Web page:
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Diagnostic device system catches hepatitis with a drop of blood
  • By Marian Chu
  • Published 2018.08.20 16:55
  • Updated 2018.08.20 17:01
  • comments 0

Catholic University of Korea, Seoul St. Mary's Hospital has developed a new diagnostic system to quickly diagnose hepatitis within 20 minutes using a small amount of blood.

Blood is a useful resource in emergency situations or at medical institutions that do not have the large diagnostic equipment, considering it can be used immediately for tests without the need for any preprocessing such as mixing in a centrifuge.

St. Mary's Professors Oh Eun-jee (left) and Han Kyung-ja

The team, led by St. Mary's Professors Oh Eun-jee and Han Kyung-ja of the Department of Laboratory Medicine, worked with Korean biotechnology firm Boditech Med to develop the Automated Fluorescent Immunoassay System (AFIAS), a small diagnostic device that accurately detects hepatitis B and C. The study was published in the Annals Laboratory Medicine.

According to the paper, researchers compared the diagnostic performance of AFIAS with that of automated chemiluminescent immunoassays (CLIAs) to evaluate usability. The study showed AFIAS sensitivity to be 99.8 percent while specificity was 99.3 percent for the HBsAg test. The diagnostic system also garnered 100.0 percent for the anti-HBs tests, and a 98.8 percent and 99.1 percent for the anti-HCV tests.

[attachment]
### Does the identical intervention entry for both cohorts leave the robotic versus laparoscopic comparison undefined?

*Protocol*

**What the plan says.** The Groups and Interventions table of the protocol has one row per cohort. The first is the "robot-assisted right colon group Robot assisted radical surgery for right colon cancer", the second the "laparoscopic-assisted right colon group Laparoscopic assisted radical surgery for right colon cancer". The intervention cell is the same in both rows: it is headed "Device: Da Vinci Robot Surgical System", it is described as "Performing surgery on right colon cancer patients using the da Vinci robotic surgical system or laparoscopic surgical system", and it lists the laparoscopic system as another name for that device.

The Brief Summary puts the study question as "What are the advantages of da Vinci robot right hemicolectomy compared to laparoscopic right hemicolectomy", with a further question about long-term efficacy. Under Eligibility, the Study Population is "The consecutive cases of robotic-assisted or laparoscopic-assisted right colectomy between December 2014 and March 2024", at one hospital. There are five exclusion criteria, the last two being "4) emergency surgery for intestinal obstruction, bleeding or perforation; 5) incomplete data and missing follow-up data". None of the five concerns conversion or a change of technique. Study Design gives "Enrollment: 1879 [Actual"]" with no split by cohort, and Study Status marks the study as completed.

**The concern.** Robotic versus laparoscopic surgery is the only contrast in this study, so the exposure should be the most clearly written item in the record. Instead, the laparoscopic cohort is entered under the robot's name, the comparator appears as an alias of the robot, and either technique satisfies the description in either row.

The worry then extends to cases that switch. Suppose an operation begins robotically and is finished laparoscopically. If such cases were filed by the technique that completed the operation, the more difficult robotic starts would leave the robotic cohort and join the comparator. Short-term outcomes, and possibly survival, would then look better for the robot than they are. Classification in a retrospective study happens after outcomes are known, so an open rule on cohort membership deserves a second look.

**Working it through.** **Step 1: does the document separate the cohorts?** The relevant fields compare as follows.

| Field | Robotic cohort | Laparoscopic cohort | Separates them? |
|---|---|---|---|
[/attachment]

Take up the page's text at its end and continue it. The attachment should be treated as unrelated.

Boditech Med's AFIAS is an automatic immunoassay analyzer that analyzes blood using an optical module capable of detecting high-sensitivity fluorescent materials and body fluids. It is a small device that can be simultaneously inspected and read on the spot.

Automated Fluorescent Immunoassay System (AFIAS)

"Research related to the recent rapid identification of various diseases, such as cancer and stroke, with a drop of blood, is accelerating, and the rapid identification of hepatitis B and C," Professor Oh Eun-jee said. "In the case of small and medium-sized hospitals, it is possible to increase the convenience of diagnosis and increase the early diagnosis by lowering the cost."

The immunodiagnostic device obtained the fourth-grade approval, the highest safety grade of the medical device safety, from the Ministry of Food and Drug Safety.


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